It’s Nothing Personal: The Constructive Potential of Conflict Within Teams

International Center for Cooperation and Conflict Resolution

The study of conflict within teams is a hot topic among organization scholars and practitioners. Traditionally, the major distinction in team conflict has been between conflicts about members’ relationships, or those concerning the task of the team. Relationship conflicts are disagreements between members originating in differences in personality or mismatched values and norms for behavior. Task conflicts are specific to the purpose of the team including what is to be done, how it is done, and when it is complete. More recently, a third type of conflict within teams has been identified: process conflict, or conflict over how to proceed with a task. This includes the division of labor and decisions about responsibility, as well as member ownership over different aspects of the task. While past research suggests that all conflict has a negative impact on the performance of a team, a recent meta-analysis of research suggests otherwise.

This research combined data from 116 studies published between 1990 and 2010, in order to capture overall trends in group conflict research. The findings paint a more complex picture of the impact of these types of conflict:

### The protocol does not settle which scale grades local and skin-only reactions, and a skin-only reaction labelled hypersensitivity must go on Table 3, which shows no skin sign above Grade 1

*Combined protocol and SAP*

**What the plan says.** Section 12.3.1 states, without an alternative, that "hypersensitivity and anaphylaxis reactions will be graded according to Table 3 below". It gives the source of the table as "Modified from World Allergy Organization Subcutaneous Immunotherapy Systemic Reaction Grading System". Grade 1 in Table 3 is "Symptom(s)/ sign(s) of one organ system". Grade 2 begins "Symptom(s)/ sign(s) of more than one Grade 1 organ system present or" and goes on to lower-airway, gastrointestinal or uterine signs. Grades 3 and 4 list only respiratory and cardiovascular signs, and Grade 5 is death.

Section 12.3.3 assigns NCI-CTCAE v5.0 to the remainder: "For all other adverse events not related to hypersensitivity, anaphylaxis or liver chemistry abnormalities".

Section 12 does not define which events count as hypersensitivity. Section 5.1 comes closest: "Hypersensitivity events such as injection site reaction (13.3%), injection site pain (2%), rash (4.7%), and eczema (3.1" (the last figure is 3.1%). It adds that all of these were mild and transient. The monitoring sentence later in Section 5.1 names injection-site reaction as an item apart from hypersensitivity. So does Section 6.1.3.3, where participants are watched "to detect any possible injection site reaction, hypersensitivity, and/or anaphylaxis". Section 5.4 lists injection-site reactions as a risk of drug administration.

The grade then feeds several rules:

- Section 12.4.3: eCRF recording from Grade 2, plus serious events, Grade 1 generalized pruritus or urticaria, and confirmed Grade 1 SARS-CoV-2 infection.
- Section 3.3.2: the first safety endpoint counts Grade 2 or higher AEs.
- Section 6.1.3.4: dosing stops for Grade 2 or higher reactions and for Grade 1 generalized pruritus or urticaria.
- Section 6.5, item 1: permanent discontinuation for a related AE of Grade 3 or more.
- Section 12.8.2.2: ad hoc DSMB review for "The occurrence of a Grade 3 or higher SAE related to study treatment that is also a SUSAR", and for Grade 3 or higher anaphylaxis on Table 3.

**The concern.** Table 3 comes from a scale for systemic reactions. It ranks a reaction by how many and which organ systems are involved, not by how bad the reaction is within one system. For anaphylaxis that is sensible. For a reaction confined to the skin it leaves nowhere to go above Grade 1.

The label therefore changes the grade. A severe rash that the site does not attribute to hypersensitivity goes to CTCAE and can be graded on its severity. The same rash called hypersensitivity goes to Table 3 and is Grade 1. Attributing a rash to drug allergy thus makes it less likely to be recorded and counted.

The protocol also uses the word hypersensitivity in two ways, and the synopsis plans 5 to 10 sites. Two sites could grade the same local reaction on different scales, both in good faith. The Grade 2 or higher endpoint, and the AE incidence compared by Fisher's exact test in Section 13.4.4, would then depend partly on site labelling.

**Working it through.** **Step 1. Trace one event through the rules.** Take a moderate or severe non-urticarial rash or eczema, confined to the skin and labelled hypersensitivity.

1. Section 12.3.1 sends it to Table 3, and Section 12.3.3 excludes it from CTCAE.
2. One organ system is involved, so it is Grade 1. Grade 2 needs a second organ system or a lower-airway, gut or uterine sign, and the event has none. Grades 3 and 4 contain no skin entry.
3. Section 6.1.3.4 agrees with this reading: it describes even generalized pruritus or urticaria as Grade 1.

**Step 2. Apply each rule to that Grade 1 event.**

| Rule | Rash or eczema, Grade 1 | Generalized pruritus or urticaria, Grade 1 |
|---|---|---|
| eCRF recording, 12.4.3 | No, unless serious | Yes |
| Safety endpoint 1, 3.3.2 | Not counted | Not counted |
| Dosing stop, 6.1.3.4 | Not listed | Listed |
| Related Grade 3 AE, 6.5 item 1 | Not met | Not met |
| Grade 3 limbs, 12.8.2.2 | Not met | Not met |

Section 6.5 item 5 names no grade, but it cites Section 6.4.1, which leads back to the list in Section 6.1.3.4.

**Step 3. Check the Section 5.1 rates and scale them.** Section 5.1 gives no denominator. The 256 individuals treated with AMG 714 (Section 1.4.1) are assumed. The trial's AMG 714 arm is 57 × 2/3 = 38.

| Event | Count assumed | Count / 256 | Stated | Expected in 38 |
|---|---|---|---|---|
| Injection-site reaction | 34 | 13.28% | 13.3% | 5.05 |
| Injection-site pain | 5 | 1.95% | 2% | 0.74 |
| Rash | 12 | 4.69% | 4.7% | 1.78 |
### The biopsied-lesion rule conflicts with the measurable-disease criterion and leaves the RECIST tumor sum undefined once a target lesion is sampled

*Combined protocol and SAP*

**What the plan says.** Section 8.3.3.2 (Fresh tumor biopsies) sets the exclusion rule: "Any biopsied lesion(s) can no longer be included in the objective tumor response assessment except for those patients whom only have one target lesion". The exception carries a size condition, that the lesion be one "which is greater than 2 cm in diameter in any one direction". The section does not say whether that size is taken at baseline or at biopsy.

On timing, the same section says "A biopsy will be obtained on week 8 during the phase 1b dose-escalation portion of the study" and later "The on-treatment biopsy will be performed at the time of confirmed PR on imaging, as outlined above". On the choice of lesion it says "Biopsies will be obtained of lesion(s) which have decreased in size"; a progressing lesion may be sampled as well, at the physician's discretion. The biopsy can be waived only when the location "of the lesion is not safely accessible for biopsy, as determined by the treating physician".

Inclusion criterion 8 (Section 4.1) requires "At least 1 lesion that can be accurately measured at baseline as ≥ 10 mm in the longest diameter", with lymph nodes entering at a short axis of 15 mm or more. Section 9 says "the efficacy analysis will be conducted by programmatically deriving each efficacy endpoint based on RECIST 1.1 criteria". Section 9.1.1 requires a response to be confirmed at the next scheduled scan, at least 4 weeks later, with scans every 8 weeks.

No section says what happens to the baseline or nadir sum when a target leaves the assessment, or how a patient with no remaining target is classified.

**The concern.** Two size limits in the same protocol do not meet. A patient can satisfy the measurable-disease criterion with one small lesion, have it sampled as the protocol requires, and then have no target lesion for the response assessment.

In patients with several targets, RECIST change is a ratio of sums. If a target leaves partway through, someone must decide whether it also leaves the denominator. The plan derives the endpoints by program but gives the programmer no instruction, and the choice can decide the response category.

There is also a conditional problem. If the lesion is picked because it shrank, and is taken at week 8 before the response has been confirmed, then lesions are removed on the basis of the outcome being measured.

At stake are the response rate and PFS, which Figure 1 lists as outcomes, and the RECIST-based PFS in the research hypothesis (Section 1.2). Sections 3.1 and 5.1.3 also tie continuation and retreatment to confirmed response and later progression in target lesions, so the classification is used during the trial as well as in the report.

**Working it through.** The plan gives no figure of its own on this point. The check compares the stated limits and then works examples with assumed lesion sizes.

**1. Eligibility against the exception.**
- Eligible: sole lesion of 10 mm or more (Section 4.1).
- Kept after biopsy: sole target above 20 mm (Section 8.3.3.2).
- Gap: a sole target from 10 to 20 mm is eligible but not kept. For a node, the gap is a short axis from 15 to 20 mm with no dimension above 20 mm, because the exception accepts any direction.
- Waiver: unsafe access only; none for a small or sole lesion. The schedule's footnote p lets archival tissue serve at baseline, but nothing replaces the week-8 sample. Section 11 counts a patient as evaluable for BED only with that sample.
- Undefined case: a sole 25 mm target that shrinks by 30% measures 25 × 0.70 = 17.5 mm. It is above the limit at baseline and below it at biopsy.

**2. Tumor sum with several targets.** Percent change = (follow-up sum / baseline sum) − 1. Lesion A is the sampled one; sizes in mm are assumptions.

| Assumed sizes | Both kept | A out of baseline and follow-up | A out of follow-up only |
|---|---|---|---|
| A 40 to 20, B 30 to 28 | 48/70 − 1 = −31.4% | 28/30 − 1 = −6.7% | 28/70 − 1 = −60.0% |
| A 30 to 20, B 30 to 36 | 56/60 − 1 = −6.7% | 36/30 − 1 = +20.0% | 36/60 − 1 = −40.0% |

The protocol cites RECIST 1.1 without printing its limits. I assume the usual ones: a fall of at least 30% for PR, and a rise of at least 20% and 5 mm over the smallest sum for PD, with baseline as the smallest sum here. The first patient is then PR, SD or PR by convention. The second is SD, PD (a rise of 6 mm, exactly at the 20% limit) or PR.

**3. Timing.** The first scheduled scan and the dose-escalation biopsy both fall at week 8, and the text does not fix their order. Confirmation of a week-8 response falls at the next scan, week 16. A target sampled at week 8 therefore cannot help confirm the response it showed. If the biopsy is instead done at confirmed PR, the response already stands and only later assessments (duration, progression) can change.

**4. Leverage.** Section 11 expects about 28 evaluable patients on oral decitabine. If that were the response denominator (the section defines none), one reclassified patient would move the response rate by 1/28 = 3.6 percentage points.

– Overall, conflict tends to have a stronger impact on team satisfaction and cohesion than on performance.

– Process and relationship conflicts are more strongly related to decreases in team member satisfaction than task conflicts.

– Cohesion suffers in the presence of relationship, but not task conflicts.

– Both process and relationship conflicts are associated with decreased team performance. In fact, when there is both increased relationship and process conflict, performance is further diminished.

– Task conflicts can actually enhance performance. Only when relationship conflicts are high do task conflicts have a negative impact on cohesion and member satisfaction.

– Management teams, as compared to lower-level teams, are better able to prevent task conflicts from escalating into relationship conflicts.

This research builds on past assumptions about conflict that leaders and consultants should heed: effective teams are not devoid of conflict, but make use of conflict in constructive ways. Conflicts over the task at hand can result in innovations, with members sharing and debating competing ideas. When conflicts get personal, destructive dynamics develop. Process conflicts form when the approach to completing a task leaves out certain team members, or fails to recognize individual team member needs to contribute in ways that match their skills, abilities and ambitions. When this happens, relationships suffer, and team members struggle to maintain cohesion and work effectively together – further escalating the destructive dynamic.

de Wit, F. R., Greer, L. L., & Jehn, K. A. (2012). The paradox of intragroup conflict: A meta-analysis. Journal of Applied Psychology, 97(2), 360-390.


Nick Redding

Nick Redding is a doctoral student in the Social-Organizational Psychology department at Teachers College, Columbia University, and a Project Coordinator for the Advanced Consortium on Cooperation, Conflict and Complexity (AC4) at the Earth Institute, Columbia University. Before coming to Columbia, he spent two years living in South Africa as a U.S.… MORE >

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